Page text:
Riccardo Riccò given suspended prison sentence and €3,000 fine for Tour 2008 offences
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Tuesday, November 22, 2011

Riccardo Riccò given suspended prison sentence and €3,000 fine for Tour 2008 offences

by Shane Stokes at 1:56 PM EST   comments
Categories: Pro Cycling, Tour de France, Doping
Italian may appeal French ruling as he was already punished in Italy

Riccardo RiccoHe’s still awaiting the final ruling in relation to the alleged transfusion carried out in February of this year, but Riccardo Riccò was given the judges’ final decision today in relation to his earlier positive test in the 2008 Tour de France. The Italian rider was handed a two months suspended prison sentence and a €3,000 fine.

The ruling originates from the EPO/Cera positive he returned after winning two stages in the Tour. He was detained by police prior to the start of the Lavelanet-Narbonne stage and his room was searched; masking agents, syringes and infusion sets were discovered.

Riccò had appealed an earlier judgement against him but the French authorities again ruled that he should be punished. He was also previously given a fine of €4,000 euros by the French cycling federation (FFC).

However Riccò’s lawyers may decide to fight the case, saying that he has effectively been punished twice for the same offence. “Following the positive test during the Tour de France, an investigation was opened at the same time in France and Italy,” said Annamaria Tripicchio-Rogier, according to L’Equipe. “The ruling was quickest in Italy and he was sentenced by the Criminal Court of Padua.”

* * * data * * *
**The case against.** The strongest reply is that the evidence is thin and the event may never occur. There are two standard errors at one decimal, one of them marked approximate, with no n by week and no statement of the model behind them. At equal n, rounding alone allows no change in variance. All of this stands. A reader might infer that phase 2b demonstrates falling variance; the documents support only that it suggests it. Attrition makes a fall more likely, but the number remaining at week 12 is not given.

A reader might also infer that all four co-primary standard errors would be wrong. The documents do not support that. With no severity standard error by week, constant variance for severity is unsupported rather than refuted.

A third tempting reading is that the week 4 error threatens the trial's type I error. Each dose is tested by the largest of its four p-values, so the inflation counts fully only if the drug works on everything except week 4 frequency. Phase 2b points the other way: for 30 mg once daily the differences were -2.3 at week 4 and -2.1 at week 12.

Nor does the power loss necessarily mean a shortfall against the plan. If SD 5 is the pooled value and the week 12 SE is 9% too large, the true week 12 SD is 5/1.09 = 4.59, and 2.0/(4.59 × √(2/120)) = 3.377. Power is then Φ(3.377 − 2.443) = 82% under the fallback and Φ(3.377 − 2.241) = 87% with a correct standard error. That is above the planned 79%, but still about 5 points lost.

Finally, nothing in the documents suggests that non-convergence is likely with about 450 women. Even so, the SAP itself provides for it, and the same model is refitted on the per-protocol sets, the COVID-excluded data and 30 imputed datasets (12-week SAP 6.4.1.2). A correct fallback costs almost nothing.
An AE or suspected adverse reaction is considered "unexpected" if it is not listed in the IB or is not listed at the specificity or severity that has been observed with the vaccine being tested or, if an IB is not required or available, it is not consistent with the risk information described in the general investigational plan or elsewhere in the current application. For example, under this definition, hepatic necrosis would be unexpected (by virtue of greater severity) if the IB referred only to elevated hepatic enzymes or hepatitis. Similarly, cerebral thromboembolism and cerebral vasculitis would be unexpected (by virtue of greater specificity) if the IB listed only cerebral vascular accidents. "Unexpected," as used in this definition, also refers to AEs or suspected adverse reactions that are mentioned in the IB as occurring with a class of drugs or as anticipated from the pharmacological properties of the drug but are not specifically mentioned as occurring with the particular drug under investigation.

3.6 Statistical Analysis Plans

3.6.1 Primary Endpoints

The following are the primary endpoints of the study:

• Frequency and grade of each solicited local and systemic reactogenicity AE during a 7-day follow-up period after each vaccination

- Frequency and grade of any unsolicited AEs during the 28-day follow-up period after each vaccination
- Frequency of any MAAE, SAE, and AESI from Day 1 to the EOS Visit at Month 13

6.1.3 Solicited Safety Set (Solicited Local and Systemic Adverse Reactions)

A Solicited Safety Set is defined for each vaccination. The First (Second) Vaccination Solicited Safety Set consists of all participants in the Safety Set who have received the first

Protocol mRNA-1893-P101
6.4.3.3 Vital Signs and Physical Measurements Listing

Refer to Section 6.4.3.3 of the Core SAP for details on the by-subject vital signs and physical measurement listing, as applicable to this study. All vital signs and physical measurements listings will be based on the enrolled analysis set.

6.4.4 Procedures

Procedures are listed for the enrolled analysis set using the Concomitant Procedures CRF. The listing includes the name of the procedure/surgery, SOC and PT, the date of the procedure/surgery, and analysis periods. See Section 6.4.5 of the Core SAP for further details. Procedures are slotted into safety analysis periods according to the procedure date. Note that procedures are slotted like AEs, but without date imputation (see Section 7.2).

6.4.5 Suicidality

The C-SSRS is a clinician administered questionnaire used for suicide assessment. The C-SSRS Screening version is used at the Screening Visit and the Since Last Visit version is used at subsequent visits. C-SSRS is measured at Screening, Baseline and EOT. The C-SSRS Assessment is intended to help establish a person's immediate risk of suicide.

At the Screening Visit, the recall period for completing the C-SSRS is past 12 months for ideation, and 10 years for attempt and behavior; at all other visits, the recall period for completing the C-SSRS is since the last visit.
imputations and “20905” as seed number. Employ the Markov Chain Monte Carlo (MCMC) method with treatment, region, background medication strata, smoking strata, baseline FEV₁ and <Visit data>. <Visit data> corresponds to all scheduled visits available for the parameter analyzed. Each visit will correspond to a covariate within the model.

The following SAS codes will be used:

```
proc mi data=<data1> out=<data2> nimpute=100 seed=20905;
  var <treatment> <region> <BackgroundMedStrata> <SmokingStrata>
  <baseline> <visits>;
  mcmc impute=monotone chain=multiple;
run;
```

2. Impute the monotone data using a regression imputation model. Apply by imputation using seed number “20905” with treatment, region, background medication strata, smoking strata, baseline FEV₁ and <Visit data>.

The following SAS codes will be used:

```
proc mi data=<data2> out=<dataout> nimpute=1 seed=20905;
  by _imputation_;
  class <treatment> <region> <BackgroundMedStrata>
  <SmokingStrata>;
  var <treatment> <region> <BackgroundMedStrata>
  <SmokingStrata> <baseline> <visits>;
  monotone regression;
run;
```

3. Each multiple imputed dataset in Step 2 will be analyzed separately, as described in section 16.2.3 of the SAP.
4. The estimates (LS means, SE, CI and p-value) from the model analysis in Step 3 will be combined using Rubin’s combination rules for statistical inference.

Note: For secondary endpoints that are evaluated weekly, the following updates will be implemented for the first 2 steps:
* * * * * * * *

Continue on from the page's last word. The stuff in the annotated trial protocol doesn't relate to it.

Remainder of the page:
On that occasion he was sentenced to a fine of €2670 and given two months and twenty days. This was then amended to a fine of €3,040.

Riccò and his legal team have yet to state if they will appeal.

The rider returned to competition in March 2010 and vowed to race clean, saying that he would prove that his success was down to talent. However he found himself in hot water again in February when the-then Vacansoleil rider was hospitalised in serious condition and reportedly confessed to transfusing blood he had stored for over three weeks in a refrigerator.

He has since denied the confession, accusing the medical staff in the hospital of lying. However in October the Italian Olympic Committee CONI requested that he be given a twelve year ban. Earlier this month La Gazzetta dello Sport reported that National Anti-Doping Tribunal had appointed three specialists to establish the full truth about what happened.

They are an immuno-haematologist, a specialist in infectious diseases and a nephrologist, or kidney doctor. The trio were given 45 days to come to a conclusion, after which a final determination will be made.


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